Controversy reigns in Galilee today, after it emerged that the death and resurrection of Jesus Christ was an elaborate stag-night prank. It was believed that the spiritual leader had been crucified and performed yet another gratuitous miracle by returning from the dead. Mourners, including Jesus’ wife-to-be, the whore Mary Magdalene, attended the Messiah’s final resting place, only to find the Son of God alive and claiming that he had returned from the afterlife.
However, the Herod Herald! can report that the Prophet DID NOT die, and was NEVER resurrected. Three days prior to Jesus’ alleged return, one of his disciples approached off-duty members of the Roman Legion, and paid the 30 pieces of silver to stage a mock-abduction. After plying the Savior of Man with copious amounts of ‘miracle’ wine and feeding him only tiny portions of really thin bread, the disciples carried the inebriated preacher to Golgotha (a well-known drop off point for stags), tied him to a cross with his pants around his ankles and adorned him with a sign reading ‘Enter into the Lord’. Jesus was left until morning when he awoke under pain of hangover, and nursing a tender rear.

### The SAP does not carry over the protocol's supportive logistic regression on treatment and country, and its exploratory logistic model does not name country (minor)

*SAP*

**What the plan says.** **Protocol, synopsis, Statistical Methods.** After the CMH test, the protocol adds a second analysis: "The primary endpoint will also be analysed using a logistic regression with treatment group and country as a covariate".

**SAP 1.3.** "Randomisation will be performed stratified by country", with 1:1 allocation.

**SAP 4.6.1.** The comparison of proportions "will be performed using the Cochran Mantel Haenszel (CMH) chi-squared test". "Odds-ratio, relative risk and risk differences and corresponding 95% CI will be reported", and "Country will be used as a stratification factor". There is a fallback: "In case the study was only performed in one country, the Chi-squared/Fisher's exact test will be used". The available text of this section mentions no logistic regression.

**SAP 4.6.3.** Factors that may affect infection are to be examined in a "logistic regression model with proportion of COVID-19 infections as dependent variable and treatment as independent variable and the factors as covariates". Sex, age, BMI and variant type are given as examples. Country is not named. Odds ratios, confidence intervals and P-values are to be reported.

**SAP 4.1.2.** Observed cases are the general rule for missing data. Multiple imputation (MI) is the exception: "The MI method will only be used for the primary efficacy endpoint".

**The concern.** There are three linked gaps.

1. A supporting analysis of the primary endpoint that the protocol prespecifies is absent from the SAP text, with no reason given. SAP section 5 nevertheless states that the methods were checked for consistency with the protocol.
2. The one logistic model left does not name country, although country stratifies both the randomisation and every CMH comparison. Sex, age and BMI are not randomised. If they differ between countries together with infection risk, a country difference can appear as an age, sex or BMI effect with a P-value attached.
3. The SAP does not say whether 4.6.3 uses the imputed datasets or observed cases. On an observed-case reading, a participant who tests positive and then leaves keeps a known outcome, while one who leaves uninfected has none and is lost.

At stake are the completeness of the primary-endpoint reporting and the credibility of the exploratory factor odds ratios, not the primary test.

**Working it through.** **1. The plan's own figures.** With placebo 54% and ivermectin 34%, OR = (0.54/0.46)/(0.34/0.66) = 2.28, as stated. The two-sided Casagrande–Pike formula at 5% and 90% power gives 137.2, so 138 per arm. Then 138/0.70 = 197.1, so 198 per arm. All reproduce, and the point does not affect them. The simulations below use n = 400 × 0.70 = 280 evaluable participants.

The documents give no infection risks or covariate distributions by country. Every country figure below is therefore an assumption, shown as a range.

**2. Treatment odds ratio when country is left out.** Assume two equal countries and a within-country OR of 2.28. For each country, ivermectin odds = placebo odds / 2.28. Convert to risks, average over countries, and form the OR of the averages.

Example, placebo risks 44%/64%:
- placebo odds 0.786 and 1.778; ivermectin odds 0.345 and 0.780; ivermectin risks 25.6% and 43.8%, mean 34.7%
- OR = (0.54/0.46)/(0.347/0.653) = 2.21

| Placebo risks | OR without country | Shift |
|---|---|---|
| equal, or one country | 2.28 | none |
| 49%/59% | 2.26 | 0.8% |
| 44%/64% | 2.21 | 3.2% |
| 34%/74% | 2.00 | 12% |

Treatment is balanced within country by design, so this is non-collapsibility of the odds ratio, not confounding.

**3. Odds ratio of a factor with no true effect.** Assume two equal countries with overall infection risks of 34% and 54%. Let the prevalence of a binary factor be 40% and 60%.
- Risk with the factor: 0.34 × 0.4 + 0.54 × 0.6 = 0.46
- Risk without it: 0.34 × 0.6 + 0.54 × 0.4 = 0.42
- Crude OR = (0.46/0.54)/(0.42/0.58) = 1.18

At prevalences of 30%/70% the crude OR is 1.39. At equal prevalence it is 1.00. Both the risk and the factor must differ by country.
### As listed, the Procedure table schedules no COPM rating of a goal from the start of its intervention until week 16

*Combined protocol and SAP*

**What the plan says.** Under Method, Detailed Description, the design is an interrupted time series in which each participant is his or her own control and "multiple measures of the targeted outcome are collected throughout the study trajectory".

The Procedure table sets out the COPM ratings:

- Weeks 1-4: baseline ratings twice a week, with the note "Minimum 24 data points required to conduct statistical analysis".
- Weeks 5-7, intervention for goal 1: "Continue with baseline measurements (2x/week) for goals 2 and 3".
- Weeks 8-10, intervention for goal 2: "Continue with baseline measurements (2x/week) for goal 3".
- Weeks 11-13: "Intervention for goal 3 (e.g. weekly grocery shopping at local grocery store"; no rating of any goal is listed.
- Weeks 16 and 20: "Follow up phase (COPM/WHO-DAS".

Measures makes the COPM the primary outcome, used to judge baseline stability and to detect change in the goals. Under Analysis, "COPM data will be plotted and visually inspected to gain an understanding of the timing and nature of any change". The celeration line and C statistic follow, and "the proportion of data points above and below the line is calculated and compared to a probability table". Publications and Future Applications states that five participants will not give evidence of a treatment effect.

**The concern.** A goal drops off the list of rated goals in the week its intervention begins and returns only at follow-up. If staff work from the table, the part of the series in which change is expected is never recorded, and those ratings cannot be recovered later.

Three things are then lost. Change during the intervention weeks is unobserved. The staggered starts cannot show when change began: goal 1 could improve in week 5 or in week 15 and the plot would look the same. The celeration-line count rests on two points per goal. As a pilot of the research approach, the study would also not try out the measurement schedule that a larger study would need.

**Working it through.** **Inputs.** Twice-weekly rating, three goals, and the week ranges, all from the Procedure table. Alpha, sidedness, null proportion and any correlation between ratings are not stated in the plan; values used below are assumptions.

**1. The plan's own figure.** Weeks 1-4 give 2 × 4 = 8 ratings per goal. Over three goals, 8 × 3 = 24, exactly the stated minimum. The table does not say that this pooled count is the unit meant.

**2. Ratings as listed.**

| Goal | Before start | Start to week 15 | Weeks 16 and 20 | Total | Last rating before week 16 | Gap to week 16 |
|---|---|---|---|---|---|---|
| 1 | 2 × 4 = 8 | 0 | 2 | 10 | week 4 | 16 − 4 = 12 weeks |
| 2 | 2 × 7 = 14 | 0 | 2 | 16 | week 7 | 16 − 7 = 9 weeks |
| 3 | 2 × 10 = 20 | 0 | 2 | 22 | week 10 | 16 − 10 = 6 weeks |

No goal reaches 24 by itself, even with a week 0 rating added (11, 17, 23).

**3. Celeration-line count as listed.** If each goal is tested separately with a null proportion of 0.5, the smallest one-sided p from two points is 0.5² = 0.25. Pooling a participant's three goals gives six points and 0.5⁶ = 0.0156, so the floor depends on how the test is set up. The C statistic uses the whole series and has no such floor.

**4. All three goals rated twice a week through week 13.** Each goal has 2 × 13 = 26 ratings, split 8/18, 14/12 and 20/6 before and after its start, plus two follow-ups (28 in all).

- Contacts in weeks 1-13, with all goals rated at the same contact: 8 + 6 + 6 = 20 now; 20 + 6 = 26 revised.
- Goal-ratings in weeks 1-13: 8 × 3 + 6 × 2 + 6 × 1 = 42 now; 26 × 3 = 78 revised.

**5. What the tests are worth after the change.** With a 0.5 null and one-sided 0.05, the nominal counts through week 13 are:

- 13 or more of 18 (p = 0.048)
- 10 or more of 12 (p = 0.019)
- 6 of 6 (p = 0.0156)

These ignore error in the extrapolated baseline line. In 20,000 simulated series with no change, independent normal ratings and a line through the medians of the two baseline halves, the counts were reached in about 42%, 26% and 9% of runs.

Somewhat alarmed at the plight of the God’s left-hand, we can EXCLUSIVELY reveal that the disciples fabricated the death of Christ in order to allow for his recovery. Once his wounds healed sufficiently, Jesus shuffled gingerly from the cave and attempted to sneak off, when he was met by his soiled bride-to-be, and proclaimed himself risen from the dead. ‘It was the sensible option, really,’ explained Judas Iscariot the main conspirator in the farce. ‘I mean if Mary found out what happened she’d go off it, and she’d never believe why he was limping, especially after last time. We thought about saying He’d gone off into the wilderness again to “battle with the Devil”; He was always doing that, especially after a night out, so she wouldn’t have batted an eyelid. But we thought that we could use it to keep the old “miracle” thing going; after all, it was getting more difficult to find more fantastical feats to pull off and “J” was worried that people were getting a little bored. People are still talking about Noah with his Ark and Moses parting the Red Sea, so we figured we could use it to go all out!’
Taunted by rumours sensationally confirmed today, Jesus has become increasingly marginalized, and has made only fleeting appearances in public, freelancing as a ‘Good Fishing’ guide and asking party-goers to ‘feel his wounds’ at the May Day festival.